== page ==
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Baby boomers viewing mortality as generation loses heroes

Last Updated Jan 22, 2016 at 8:45 am PDT

(Courtesy @DavidBowieReal)
Summary

Expert believe the generation is having a hard time dealing with the passing of people like David Bowie and Alan Rickman

SFU professor adds the music of those like Glen Frey 'punctuated the lives of fans'

BURNABY (NEWS 1130) – We are barely into the New Year and we have already seen the passing of several icons of stage, screen and music and a generation is losing even more of its heroes.

It’s a trend some people are having a tough time with and one pop culture watcher says there’s a very good reason for that.

“There is integrity to popular media and culture and the fact is, when major artists die — especially musical artists like David Bowie, Glen Frey and others — these are artists whose music punctuated the lives of fans,” says Martin Laba, a professor of communications at Simon Fraser University.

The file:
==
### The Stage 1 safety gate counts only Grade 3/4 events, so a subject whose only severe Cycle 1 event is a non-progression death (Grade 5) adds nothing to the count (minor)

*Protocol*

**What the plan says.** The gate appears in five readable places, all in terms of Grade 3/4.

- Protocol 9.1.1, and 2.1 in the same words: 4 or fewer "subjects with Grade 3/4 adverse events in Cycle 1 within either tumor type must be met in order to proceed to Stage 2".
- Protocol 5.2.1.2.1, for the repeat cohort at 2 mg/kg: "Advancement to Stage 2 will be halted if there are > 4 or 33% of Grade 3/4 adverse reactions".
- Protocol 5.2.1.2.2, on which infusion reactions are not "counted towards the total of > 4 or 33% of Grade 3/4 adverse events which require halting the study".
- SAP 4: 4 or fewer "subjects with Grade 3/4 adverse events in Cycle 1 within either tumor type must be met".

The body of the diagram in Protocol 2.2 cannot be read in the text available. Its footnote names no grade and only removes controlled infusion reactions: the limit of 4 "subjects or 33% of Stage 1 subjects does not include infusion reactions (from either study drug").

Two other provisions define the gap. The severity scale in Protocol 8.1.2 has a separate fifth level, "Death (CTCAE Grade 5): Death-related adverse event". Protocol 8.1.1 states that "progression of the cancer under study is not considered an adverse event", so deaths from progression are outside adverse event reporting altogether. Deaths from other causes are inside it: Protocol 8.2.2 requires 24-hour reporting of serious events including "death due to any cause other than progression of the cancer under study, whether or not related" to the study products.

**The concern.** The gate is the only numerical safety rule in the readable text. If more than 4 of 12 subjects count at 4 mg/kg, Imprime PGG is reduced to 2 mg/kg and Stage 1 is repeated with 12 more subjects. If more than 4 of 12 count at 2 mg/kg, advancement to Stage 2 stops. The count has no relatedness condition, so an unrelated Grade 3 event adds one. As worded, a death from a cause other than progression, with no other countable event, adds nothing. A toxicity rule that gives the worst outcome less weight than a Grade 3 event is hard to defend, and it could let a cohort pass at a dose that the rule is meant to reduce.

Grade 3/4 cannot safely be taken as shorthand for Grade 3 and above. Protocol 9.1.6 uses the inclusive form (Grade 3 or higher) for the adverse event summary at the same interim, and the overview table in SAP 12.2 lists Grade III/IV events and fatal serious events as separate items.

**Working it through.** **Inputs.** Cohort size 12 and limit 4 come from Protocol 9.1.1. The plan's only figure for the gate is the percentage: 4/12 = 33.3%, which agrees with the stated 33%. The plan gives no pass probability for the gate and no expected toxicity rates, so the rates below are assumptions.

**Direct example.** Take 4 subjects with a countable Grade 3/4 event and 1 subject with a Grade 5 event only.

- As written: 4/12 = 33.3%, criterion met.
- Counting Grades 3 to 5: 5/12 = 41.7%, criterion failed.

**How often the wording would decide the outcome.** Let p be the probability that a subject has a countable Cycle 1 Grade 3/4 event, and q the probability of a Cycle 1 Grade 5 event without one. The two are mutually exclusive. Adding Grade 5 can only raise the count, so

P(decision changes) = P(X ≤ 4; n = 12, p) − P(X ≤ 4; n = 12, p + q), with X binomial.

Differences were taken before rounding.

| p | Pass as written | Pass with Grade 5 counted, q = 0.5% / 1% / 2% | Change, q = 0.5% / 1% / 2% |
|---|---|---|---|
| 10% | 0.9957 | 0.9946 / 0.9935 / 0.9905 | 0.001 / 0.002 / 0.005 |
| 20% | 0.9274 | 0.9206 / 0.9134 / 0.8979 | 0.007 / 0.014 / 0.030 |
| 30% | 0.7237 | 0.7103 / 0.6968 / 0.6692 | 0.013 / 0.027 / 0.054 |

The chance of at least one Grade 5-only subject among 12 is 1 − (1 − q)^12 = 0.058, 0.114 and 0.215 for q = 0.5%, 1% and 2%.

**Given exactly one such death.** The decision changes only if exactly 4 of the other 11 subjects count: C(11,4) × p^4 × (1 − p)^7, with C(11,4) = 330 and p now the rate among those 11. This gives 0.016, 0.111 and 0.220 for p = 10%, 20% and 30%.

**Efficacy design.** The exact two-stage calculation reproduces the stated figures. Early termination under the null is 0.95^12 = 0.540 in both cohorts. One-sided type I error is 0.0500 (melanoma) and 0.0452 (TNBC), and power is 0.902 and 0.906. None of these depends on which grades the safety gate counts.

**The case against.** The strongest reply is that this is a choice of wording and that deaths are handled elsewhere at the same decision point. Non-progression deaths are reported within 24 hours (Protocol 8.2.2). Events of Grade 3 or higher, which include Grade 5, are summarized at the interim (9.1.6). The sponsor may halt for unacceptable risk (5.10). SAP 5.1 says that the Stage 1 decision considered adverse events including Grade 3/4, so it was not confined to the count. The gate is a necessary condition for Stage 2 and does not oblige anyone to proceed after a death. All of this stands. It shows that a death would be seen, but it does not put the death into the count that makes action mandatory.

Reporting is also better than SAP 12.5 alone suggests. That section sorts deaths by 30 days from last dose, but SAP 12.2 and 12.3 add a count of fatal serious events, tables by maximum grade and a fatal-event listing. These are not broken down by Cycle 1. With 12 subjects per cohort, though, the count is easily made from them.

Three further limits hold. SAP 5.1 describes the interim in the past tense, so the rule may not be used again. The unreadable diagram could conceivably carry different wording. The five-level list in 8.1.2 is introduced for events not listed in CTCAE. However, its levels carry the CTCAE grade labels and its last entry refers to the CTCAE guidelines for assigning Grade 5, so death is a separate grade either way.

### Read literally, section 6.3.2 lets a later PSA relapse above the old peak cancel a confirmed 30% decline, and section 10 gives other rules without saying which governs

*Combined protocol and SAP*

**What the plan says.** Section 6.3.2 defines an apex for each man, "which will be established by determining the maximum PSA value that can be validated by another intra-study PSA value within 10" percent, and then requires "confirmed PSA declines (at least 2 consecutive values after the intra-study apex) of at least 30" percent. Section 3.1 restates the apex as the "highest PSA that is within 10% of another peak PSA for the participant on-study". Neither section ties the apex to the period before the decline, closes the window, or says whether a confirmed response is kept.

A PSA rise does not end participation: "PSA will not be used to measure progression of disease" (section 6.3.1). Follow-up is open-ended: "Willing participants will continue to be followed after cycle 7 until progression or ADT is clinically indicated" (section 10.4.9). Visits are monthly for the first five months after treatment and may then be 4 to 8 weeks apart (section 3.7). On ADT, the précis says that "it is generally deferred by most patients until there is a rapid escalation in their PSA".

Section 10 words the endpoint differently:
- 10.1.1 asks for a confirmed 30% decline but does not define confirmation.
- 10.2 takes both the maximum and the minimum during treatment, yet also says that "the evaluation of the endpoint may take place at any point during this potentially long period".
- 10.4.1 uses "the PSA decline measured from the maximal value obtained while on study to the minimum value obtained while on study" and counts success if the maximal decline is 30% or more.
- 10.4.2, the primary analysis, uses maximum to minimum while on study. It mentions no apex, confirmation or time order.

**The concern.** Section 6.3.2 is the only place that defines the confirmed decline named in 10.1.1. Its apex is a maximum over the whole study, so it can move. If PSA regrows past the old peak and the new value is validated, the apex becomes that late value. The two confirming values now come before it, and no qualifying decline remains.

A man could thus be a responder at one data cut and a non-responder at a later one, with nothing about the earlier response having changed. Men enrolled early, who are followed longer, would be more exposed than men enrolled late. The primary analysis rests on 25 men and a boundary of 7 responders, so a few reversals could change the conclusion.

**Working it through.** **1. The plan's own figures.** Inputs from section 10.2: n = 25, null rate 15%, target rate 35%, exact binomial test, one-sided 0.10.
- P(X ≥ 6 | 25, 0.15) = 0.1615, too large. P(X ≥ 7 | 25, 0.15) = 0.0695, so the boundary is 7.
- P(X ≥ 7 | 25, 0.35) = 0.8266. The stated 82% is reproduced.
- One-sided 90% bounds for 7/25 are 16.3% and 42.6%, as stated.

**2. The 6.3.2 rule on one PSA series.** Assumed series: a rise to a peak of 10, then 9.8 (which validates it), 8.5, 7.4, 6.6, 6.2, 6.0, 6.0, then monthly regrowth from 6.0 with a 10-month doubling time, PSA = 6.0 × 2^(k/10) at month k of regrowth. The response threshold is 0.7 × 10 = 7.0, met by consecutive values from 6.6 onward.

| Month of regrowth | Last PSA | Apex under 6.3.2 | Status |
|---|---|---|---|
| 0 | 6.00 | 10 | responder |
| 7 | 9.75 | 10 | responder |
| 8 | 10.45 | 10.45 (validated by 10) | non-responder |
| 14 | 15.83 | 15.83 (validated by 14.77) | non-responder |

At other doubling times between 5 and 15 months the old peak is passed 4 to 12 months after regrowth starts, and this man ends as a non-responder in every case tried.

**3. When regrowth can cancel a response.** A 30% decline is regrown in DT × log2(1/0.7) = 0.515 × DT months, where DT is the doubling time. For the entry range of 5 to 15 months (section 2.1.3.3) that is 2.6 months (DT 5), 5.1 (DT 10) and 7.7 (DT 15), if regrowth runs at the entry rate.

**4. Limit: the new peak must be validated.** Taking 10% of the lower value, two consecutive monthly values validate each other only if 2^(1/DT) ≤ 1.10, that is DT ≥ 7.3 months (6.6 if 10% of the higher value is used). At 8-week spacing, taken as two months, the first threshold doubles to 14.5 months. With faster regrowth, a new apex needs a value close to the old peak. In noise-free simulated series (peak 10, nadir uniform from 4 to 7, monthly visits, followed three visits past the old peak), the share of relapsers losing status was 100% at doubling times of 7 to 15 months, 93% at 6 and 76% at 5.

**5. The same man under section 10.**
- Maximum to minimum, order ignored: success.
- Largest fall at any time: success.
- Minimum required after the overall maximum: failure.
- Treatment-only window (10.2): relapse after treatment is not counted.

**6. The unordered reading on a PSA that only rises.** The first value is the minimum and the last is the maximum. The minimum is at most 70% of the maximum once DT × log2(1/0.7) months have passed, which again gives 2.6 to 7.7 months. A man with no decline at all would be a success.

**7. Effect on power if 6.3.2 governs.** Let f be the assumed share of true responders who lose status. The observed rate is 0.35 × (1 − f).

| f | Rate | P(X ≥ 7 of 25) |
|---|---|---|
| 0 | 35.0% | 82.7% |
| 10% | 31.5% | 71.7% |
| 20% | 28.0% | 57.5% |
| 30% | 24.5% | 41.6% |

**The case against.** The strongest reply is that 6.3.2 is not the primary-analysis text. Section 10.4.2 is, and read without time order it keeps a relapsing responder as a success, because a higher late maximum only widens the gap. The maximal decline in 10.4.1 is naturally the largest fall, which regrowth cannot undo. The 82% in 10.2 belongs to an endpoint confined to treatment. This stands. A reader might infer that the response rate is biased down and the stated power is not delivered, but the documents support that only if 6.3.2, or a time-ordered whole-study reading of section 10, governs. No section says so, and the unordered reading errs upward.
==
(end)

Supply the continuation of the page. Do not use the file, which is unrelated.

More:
“When I say there’s integrity, it’s a reaction to what is sometimes a dismissal of popular culture as trivial or inconsequential when, in fact, it becomes extremely important.”

Laba adds we become wedded to the musical tastes of our adolescence and they stay with us for the rest of our lives.

“As we age, that music ages with us. When these artists die, we’ve developed these para-social relationships with our celebrities and we view our own mortality,” he tells NEWS 1130.

“The music of David Bowie, of the Eagles, the Beatles and the Rolling Stones — Nirvana and Kurt Cobain even come to mind — this music becomes very central in the progress of fans. They provide commentary and, in many ways, mark the lives of individuals. I don’t think that’s overstating it.”

With so many artists aging, many of whom rode the first waves of our culture of celebrity, boomers will lose more and more of their celebrities in the coming years.

Of course, some like Keith Richards from the Rolling Stones seem to defy death.

“He’s alive and thriving I suppose… well maybe not thriving,” Laba chuckles dryly. “He just keeps looking better and better every year.”